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Got a bit of a puzzle –

I have found a baby, born 7 May 1911, who seems to be recorded on the 1911 census in rural Nottinghamshire, England. But the census was taken on 2 Apr 1911. How is this possible?

He is listed as "unnamed baby", under one month. It looks like he was added on in a different handwriting.

Birth date is confirmed on both birth and death certificates, and 1939 Register.

As the baby is not named, I suppose it is possible that it was a different baby, but this seems unlikely as there are no likely candidates among relatives and no other male babies with this surname born in the area in that quarter.

If he was born within a few days of census date, I wouldn't have thought anything of it. But born over a month later? Is it possible the census form was not collected for over a month, or is there another logical explanation?

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    Registration so late they falsified the birth date to avoid the fine? And then stuck with it through thick and thin? Only a guess, so not an answer. – ColeValleyGirl Jun 7 at 19:19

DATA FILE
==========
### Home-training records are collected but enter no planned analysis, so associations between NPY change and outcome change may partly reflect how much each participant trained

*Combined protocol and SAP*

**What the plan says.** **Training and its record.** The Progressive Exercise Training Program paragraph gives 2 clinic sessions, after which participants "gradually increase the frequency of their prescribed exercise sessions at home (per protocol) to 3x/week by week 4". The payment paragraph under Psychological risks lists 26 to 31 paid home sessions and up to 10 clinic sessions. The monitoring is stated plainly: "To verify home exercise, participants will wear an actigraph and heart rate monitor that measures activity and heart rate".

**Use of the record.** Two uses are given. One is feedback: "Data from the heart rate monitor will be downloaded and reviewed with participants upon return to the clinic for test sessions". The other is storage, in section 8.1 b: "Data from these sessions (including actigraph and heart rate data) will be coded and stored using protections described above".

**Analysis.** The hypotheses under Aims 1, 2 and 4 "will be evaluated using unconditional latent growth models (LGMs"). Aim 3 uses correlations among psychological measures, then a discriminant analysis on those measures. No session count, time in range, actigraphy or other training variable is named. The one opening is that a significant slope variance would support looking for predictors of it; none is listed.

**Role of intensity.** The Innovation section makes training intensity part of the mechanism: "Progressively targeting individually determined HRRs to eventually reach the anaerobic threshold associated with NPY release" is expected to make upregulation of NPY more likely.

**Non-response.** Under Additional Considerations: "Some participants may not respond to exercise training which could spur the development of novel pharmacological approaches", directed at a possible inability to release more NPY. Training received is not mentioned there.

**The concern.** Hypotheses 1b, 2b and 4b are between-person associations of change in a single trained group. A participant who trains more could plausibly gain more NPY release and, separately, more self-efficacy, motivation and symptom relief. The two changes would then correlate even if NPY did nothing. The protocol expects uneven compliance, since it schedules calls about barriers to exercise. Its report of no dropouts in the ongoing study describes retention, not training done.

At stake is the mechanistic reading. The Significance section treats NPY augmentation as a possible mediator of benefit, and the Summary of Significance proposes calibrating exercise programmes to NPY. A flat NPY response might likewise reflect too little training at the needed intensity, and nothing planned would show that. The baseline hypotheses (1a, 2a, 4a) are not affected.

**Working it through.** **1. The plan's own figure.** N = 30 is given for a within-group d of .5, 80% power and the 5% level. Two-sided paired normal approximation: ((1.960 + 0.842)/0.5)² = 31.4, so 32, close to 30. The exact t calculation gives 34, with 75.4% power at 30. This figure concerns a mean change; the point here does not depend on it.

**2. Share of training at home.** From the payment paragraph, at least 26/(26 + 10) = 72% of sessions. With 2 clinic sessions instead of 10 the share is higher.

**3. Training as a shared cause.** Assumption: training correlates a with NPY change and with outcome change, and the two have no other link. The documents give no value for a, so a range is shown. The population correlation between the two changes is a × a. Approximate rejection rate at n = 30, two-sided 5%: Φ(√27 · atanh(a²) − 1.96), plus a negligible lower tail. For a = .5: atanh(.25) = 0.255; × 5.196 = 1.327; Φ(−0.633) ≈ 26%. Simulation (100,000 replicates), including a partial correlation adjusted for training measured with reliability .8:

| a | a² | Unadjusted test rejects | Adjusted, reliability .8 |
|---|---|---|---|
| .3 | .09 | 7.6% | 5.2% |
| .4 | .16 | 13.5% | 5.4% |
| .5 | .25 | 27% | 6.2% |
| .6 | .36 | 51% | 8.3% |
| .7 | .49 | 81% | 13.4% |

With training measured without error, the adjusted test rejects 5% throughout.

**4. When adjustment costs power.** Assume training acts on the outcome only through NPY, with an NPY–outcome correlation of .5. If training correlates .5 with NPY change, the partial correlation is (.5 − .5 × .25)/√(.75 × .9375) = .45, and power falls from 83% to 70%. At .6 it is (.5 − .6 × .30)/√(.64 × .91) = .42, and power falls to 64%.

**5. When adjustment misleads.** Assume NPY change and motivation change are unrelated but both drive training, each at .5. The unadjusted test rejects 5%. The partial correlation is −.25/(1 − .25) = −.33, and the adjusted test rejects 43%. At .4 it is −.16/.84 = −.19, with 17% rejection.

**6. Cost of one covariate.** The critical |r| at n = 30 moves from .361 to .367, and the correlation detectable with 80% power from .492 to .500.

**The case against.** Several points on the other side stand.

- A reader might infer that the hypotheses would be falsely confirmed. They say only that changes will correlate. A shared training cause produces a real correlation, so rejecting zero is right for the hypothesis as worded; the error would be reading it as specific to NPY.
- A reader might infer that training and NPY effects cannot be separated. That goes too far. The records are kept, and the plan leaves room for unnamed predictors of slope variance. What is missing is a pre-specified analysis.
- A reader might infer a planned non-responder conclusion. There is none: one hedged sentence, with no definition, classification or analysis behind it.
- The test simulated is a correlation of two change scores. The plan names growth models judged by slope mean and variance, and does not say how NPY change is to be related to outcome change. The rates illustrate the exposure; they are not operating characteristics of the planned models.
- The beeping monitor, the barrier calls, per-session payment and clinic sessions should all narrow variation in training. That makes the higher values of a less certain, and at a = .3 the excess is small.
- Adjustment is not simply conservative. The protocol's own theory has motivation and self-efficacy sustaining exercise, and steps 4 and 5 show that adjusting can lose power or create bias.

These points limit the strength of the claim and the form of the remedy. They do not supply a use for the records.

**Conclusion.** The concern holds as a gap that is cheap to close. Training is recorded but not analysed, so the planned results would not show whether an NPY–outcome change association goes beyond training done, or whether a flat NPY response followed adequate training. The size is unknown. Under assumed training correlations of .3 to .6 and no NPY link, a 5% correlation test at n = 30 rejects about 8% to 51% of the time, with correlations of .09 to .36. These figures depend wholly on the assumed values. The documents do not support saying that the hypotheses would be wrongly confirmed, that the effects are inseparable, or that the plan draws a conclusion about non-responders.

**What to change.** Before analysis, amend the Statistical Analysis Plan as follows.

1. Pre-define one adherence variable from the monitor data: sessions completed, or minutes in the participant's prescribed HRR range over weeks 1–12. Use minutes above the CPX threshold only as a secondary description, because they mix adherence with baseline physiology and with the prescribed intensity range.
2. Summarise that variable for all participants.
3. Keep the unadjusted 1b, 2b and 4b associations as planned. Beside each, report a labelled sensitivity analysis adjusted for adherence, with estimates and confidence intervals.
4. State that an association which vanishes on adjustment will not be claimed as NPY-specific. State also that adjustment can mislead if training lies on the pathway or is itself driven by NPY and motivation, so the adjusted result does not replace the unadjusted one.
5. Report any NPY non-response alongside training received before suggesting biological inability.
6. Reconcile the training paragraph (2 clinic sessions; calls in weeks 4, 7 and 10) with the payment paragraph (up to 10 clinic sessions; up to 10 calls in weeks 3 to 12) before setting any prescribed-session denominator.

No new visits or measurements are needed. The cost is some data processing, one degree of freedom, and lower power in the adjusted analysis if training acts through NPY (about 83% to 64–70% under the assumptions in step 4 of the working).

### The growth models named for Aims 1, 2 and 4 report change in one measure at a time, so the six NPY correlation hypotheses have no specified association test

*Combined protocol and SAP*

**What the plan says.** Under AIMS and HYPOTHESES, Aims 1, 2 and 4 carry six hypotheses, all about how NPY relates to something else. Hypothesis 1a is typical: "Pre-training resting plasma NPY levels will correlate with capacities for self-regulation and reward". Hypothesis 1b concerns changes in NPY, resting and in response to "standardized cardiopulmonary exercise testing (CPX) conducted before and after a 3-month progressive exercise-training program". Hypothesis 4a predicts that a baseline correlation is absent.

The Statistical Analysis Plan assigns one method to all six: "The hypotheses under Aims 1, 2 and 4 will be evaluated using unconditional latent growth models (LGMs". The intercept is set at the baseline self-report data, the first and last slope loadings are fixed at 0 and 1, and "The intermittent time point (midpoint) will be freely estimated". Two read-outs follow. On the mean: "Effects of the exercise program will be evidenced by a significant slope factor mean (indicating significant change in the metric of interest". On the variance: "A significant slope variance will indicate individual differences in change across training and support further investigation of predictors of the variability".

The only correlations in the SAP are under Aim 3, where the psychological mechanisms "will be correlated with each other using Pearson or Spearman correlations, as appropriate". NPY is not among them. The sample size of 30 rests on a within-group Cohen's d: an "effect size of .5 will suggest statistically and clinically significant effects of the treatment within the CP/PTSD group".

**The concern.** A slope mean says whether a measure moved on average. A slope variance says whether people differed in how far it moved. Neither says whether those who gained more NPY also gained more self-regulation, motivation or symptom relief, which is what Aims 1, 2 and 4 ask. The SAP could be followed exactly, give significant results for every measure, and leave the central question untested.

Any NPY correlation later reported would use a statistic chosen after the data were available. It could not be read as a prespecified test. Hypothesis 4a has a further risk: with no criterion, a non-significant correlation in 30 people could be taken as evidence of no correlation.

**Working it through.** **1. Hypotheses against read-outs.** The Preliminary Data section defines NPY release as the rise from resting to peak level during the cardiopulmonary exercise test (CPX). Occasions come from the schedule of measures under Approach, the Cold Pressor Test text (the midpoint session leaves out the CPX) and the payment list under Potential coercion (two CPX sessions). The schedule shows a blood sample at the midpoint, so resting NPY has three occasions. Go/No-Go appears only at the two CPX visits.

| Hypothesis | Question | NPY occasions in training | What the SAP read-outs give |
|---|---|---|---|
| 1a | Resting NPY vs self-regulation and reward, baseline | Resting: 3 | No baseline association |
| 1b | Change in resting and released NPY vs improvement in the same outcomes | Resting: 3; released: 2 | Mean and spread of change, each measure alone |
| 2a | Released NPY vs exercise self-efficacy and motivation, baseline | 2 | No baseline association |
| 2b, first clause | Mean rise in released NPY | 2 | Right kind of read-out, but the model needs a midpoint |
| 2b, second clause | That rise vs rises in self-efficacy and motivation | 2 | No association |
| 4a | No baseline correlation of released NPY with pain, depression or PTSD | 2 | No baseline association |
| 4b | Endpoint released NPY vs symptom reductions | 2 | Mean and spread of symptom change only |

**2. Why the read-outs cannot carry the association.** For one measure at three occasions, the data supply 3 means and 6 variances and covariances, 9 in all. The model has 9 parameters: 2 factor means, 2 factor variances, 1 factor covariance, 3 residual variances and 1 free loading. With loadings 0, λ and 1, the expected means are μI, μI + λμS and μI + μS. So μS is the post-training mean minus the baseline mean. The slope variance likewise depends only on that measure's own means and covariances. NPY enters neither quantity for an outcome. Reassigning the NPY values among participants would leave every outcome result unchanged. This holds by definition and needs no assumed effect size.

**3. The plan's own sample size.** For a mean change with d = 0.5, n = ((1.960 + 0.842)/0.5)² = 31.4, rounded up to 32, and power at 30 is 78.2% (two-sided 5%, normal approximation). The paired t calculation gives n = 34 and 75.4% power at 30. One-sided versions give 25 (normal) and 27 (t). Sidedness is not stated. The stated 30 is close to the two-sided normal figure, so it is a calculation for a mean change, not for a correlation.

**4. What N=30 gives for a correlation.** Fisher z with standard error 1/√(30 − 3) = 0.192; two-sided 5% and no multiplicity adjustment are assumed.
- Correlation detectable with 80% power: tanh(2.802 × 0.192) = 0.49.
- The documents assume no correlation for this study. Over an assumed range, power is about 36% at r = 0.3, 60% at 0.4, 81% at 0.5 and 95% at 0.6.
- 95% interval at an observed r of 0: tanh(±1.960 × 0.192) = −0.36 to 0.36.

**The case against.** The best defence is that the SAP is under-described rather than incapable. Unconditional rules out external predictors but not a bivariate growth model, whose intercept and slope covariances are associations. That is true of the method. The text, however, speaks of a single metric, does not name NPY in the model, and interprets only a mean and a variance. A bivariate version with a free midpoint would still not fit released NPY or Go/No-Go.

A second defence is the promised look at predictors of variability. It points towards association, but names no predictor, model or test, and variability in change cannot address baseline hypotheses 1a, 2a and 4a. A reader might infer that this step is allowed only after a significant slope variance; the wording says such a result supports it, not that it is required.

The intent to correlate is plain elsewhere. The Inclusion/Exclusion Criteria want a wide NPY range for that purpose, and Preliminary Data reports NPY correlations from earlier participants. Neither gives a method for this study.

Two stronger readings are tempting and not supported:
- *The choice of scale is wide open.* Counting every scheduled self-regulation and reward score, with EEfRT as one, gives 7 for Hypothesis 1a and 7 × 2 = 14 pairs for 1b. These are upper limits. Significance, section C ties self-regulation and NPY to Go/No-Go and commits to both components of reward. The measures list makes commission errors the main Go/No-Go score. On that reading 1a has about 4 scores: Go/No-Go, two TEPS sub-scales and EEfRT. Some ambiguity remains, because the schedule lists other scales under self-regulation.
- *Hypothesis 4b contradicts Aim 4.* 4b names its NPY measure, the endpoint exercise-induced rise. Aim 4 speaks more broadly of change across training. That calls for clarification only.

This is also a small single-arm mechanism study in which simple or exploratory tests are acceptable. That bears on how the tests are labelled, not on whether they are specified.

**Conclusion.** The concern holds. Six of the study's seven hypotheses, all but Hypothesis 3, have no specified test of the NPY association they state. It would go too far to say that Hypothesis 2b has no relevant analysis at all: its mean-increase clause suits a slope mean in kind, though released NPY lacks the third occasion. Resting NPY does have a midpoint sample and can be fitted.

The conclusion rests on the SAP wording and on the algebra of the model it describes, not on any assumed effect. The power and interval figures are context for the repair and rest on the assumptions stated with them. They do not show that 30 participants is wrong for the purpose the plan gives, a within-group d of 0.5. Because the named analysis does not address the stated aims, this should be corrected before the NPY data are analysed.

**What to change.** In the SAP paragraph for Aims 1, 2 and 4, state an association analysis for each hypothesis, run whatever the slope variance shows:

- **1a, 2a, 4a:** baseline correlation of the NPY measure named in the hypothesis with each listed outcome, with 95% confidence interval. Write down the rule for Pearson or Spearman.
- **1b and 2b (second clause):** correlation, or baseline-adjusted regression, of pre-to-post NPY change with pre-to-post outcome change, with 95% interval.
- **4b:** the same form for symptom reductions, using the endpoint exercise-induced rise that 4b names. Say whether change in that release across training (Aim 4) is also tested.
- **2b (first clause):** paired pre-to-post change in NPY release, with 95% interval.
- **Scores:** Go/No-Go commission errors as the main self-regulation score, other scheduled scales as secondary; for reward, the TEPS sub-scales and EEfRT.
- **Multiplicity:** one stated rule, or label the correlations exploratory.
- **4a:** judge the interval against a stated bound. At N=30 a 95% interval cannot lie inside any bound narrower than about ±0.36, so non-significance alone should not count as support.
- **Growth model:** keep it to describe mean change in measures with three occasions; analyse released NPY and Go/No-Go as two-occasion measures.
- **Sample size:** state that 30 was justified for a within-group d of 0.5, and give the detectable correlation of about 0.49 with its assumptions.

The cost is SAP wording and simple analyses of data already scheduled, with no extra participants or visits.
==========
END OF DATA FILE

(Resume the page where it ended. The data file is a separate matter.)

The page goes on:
• @Cole A good thought but it seems that penalties for a late birth registration a month or two past the deadline were not enforced - see Penalty for late registration of birth in England? – Harry Vervet Jun 8 at 0:27
  • However it is a good point that the birth date could be fictitious. When I can I will check the baptism register to see if that helps confirm the birth date, though it will be some time before I can do that with the archives being closed. – Harry Vervet Jun 8 at 0:33
  • Would the parents know that the penalties weren't enforced? – ColeValleyGirl Jun 8 at 5:00
  • Despite the penalties there were late registrations. I have details of a birth that was registered on 12 April 1892 giving the date of birth as 1 March 1892, I also have the corresponding entry from the baptism register which is dated 26 February 1892 which also, very helpfully, gives the date of birth: 30 January 1892! – Colin Jun 9 at 8:32

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